We currently work on a new product in our company which basically does some real time analyses on IoT sensor streams based on rulesets and some other data structures.
<random rust praise>
As a systems programming guy who worked with C/C++ yet, I'm totally happy with my decision to switch to Rust. Sure, sometimes I'm fighting the borrowchecker hard, but in months of development I never faced any crash which is absolutely fascinating. Especially since the functionality is pretty big by now. </random rust praise>
Anyway, to my question:
For that project, we want to provide a possibilty for our customers to provide us with standard ML Models (Regression Models, Random Forests, XGBoosted Trees) which are then taking part in the real time analysis.
I'm more kind of systems programming guy, so I don't have a big overview of what's going on in the ML world. I know all of our customers want to use Python in some kind of way (Scikit, XGBoosted).
So my main task is somehow integrating ML code (lets just guess python) with rust. That's why I ask for some general guidance here.
I currently see many possible ways:
make use of PyO3 to integrate the python interpreter with Rust and call a script which is doing the prediction. Reading this it seems to me that PyPy is not usable as a interpreter being called from Rust, right?
make use of RustPython to precompile the prediction code and run it from Rust directly. The only thing I'm not sure about is if it works with libraries such as XGBoost which are based on C++ and are just integrated over ffi in python, or if it just works with pure python libs.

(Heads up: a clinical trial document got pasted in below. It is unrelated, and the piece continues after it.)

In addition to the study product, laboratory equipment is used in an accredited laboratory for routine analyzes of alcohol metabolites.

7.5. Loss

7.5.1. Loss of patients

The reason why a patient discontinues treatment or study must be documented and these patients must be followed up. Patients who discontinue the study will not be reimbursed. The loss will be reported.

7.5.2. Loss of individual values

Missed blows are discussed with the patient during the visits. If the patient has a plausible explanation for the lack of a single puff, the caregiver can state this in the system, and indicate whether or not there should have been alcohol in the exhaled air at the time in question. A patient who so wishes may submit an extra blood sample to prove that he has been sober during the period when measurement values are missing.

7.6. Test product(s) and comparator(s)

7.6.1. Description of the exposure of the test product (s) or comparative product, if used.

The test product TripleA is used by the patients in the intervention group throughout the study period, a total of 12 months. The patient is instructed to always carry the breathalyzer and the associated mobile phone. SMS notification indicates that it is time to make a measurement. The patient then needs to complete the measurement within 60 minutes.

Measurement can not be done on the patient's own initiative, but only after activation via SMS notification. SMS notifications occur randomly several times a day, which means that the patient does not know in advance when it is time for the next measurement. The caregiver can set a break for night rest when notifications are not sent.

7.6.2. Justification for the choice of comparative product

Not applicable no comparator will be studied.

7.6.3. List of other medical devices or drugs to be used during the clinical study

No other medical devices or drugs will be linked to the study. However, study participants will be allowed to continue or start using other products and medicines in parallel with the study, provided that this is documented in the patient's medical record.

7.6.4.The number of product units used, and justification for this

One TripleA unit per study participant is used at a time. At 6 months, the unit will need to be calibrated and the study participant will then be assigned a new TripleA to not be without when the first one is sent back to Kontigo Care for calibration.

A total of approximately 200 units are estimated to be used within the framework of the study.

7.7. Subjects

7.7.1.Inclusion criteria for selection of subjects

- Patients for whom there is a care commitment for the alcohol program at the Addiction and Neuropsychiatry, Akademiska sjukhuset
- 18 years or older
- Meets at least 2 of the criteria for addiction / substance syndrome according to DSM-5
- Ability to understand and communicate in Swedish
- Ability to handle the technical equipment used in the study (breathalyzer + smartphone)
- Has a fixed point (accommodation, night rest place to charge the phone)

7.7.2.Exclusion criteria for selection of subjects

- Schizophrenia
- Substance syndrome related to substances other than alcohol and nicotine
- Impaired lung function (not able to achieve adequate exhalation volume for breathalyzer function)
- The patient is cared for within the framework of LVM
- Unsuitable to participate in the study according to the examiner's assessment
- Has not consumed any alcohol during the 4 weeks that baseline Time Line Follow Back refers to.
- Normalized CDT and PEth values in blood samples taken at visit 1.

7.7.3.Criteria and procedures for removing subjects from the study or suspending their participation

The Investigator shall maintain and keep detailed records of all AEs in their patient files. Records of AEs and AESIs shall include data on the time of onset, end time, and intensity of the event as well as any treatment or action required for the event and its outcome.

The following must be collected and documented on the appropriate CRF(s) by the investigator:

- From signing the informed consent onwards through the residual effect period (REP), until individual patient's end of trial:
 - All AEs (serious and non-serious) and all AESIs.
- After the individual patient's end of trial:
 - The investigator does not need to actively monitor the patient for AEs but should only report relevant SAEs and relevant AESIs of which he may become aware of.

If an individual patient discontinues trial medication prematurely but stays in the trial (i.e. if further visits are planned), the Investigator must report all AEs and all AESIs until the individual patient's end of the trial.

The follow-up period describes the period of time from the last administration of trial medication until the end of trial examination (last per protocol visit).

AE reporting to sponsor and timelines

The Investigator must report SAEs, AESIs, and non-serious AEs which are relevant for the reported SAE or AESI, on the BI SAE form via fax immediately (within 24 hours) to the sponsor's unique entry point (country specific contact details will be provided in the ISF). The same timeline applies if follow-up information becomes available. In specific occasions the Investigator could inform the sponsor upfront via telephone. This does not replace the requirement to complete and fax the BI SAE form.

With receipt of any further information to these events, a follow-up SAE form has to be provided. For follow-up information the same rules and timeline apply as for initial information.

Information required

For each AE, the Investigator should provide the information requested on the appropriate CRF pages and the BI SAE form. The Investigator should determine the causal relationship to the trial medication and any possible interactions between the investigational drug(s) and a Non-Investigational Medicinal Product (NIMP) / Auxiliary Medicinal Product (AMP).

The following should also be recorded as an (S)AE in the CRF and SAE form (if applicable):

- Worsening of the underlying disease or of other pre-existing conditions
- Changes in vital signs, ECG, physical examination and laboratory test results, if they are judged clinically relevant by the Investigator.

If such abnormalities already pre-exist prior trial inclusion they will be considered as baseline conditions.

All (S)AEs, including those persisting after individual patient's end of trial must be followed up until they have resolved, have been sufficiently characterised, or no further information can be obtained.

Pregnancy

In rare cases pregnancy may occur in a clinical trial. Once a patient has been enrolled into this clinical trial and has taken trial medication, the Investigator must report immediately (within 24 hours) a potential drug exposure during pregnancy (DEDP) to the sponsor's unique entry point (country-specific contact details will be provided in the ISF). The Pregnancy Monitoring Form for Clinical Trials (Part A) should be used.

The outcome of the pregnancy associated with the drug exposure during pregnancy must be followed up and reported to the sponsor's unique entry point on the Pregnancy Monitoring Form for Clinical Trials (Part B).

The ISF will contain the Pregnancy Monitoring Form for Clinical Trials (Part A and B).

run an external service with PyPy and provide a HTTP/gRPC interface to be called from the Rust service wihch then calls the prediction function of the Python ML models.
Again, all I search for here is a general architectural guidance on how I can integrate ML prediction functions(not the trainings etc.)with rust with very low latency. Maybe some of you already have experience here and can recommend me of some of those ways, or actually do the exact opposite and say "PLS DON'T DO X" .
Yes, that was actually bad wording. As far as I understand it, it will interpret the code into some kind of abstract internal tree and then run it, not compile it into native rust code. I was referring here to their basic example where they call vm.compile() which is likely interpreting instead of compiling like rustc/clang/gcc
In this case, I don't see what RustPython would bring to the table over using PyO3. PyO3's documentation seems to be more complete and up-to-date (the example you cited uses the rustpython_vm crate, of which all versions have apparently been yanked), so it will likely be easier to get started with.
What works for you will totally depend on the "let's just guess python" bit.
Sometimes, you can be given a raw model (e.g. foo.tflite) and load it with the Rust bindings to that framework (e.g. the tflite or tensorflow crates). That's easiest because it's just a library and because Rust libraries tend to be fairly well designed and tested on multiple platforms, most of the time it Just Works.